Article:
The Thompson Reuters Foundation
Somali refugee Adow Sheikh Aden was mocked when he started gathering empty plastic water bottles, broken buckets and old jerry cans around one of the world’s largest refugee camps.
“Everyone used to laugh and say I am mad because I am collecting rubbish. Here it is not normal to do such things,” said Aden at the Dadaab refugee camp in eastern Kenya’s Garissa County, near the Somali border.
“But then I explained I am helping to keep our environment clean and our community healthy, and also I am selling the plastic to earn money so that I can manage my life and my family better,” he told the Thomson Reuters Foundation.
Having fled war in Somalia, Aden is part of a small band of refugees who have taken up the fight against the plastic waste generated in Dadaab – and also earns an income from it.
Dadaab’s waste recycling project, set up by the Kenya Red Cross Society (KRCS) just over a year ago, has only eight refugee staff. But initial results are promising, and the plan is to grow, aid workers say.
“We are collecting just a fraction of the plastic waste that is recyclable in Dadaab, and so a lot more revenue can be made from this,” she said.
The next step is to train refugees in entrepreneurship so they can take control of the project, reducing their dependence on aid, she added.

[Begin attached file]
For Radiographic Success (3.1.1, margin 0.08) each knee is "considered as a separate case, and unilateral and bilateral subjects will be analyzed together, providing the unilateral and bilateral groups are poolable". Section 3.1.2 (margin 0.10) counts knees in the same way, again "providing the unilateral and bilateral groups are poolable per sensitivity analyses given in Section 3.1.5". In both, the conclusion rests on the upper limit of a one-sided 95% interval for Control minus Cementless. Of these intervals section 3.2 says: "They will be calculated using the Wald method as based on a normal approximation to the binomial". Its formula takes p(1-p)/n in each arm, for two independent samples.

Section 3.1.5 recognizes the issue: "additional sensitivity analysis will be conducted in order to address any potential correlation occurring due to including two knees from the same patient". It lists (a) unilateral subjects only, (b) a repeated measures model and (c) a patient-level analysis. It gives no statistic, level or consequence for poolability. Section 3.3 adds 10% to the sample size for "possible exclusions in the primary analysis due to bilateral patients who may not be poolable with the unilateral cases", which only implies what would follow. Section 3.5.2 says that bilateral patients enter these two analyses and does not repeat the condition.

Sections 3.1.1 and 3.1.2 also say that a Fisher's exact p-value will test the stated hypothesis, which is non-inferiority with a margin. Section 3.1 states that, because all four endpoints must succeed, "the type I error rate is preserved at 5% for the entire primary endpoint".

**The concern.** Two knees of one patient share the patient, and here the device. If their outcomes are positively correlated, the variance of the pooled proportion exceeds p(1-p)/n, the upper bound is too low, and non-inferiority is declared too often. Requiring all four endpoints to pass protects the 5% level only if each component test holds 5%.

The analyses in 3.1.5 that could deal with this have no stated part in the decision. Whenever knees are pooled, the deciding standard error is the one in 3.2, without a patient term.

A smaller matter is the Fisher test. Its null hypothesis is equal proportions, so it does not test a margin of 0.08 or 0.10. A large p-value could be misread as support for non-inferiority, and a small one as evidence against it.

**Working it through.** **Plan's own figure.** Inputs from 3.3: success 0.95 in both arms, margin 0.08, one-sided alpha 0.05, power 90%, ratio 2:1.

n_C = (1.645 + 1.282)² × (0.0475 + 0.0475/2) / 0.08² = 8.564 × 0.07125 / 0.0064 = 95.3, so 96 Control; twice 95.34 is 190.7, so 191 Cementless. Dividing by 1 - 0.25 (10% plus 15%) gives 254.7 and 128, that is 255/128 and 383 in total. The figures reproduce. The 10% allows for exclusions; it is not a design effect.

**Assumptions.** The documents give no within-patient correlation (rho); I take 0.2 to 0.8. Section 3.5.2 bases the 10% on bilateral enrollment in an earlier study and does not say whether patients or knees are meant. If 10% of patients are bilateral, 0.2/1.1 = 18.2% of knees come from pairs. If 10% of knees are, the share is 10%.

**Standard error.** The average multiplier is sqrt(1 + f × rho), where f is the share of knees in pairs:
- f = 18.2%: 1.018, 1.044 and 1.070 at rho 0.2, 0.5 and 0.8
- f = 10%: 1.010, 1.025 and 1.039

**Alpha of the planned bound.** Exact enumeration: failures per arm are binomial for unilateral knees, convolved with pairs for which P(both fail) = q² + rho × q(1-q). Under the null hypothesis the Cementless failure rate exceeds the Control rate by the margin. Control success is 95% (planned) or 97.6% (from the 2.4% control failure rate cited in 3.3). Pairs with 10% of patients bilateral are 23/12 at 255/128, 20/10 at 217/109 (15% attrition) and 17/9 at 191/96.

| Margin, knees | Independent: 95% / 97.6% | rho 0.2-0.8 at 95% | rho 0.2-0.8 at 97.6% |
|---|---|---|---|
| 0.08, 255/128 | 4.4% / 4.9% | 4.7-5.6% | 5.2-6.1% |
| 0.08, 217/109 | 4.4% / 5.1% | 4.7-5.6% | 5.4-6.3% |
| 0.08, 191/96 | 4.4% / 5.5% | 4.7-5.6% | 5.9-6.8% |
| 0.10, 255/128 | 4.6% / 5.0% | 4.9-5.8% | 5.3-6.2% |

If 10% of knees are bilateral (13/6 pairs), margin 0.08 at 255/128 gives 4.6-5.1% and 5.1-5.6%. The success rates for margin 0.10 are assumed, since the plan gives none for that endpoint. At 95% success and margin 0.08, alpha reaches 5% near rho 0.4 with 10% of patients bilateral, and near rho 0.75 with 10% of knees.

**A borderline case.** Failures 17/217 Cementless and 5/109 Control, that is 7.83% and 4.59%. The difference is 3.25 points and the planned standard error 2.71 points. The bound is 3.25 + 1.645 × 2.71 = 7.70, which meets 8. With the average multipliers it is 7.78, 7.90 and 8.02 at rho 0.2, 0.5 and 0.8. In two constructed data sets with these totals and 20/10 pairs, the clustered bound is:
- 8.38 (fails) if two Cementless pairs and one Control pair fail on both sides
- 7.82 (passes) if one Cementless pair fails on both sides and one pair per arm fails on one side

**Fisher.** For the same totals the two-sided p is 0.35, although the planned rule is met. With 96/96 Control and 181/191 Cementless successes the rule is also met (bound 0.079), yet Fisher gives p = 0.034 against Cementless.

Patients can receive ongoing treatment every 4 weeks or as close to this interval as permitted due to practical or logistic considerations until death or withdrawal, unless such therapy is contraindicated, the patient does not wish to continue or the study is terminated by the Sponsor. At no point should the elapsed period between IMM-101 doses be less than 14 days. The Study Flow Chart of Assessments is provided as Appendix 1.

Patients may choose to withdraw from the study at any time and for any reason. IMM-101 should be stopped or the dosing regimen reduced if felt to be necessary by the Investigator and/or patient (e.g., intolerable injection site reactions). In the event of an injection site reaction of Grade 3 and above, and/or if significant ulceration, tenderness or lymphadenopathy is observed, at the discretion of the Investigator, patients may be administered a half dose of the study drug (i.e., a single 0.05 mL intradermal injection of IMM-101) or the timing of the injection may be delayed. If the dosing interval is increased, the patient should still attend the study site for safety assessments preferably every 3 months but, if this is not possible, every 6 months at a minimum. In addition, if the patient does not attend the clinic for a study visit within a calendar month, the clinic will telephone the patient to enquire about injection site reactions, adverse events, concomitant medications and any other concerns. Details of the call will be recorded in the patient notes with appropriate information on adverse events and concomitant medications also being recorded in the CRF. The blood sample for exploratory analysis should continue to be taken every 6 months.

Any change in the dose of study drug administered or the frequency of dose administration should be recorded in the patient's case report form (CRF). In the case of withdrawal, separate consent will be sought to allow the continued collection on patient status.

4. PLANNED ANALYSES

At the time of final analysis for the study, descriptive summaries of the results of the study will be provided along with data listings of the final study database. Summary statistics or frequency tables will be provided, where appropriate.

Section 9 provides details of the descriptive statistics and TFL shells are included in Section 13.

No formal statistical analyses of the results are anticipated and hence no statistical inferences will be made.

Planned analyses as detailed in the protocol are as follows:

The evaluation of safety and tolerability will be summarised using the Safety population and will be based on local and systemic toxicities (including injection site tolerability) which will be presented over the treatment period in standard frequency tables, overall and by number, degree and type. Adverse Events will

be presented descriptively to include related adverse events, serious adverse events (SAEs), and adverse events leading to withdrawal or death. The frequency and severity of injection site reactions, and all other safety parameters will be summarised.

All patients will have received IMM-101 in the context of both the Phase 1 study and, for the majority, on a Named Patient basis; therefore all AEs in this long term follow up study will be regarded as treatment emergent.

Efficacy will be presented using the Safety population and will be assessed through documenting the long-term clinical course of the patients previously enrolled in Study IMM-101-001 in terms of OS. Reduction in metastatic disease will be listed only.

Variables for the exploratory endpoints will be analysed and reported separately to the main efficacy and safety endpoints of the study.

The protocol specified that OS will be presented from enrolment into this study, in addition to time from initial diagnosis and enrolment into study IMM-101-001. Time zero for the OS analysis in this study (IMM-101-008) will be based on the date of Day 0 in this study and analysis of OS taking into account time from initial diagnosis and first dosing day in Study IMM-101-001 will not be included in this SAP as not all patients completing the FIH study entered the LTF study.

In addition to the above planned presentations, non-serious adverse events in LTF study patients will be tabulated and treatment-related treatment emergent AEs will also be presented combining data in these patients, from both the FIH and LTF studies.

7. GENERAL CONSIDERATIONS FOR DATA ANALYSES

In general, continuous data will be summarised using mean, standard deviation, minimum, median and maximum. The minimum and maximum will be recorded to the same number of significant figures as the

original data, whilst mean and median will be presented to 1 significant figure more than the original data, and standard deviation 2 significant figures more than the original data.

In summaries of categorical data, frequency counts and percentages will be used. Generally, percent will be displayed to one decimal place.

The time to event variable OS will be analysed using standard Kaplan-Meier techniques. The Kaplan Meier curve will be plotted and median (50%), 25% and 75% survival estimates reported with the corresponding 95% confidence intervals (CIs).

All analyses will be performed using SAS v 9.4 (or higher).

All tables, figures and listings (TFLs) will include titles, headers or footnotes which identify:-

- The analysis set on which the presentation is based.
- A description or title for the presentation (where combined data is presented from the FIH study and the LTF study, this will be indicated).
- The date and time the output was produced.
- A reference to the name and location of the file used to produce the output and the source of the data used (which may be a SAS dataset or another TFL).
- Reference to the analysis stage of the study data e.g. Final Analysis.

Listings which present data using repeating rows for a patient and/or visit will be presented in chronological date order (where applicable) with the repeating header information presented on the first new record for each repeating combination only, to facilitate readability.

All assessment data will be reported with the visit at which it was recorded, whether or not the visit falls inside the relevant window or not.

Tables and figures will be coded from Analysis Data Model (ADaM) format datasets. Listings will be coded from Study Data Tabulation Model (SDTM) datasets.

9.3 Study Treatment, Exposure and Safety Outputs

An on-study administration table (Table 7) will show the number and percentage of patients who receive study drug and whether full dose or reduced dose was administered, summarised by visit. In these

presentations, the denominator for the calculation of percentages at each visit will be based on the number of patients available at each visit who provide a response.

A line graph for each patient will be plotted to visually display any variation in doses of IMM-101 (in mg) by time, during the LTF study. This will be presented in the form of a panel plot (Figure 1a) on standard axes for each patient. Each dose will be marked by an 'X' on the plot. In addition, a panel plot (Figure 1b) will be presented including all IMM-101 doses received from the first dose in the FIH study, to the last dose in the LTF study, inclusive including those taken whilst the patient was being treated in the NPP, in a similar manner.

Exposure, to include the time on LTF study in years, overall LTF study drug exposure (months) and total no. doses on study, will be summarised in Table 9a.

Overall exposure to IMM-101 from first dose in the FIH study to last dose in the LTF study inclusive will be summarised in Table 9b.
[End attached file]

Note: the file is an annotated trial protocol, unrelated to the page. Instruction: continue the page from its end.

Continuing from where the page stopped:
Situated 475 km (300 miles) east of Kenya’s capital Nairobi, Dadaab is home to more than 200,000 refugees, largely from Somalia, who depend on aid – much of it packed in plastic.
There is no accurate data on the amount of plastic waste produced in Dadaab, but aid workers estimate hundreds of thousands of tonnes are generated annually. A 2015 Red Cross study said 270,000 jerry cans were discarded each year.
The agency is working to cut the volume of plastic, especially packaging, used in its operations and to extend the life of plastic products by improving their quality, she added.
Collecting waste can carry a stigma in these communities, which see it as a “low job”. And many refugees have yet to grasp the health risks of burning plastic and releasing toxic fumes.
Views are changing gradually but greater awareness is needed to tackle misconceptions and deepen understanding of the benefits of recycling, Red Cross workers said.
With his monthly wage of 8,000 shillings, worker Abtidon Ali Mahat, 45, a resident of Dadaab since 2011, has been able to get married, build his own makeshift home and buy three goats.
In the past year, he has saved 12,000 shillings.
“My wife is now pregnant and I will use this money for her and the baby, and also to buy some more goats,” he said.
Besides challenging views on waste inside Dadaab, the project could also help shatter stereotypes about refugees outside the camp, said Nelly Saiti of the KRCS.
“It shows that refugees are not a burden as some people think, but that they can be contributors in our societies – not only in terms of income-generation, but also in environmental protection,” she said.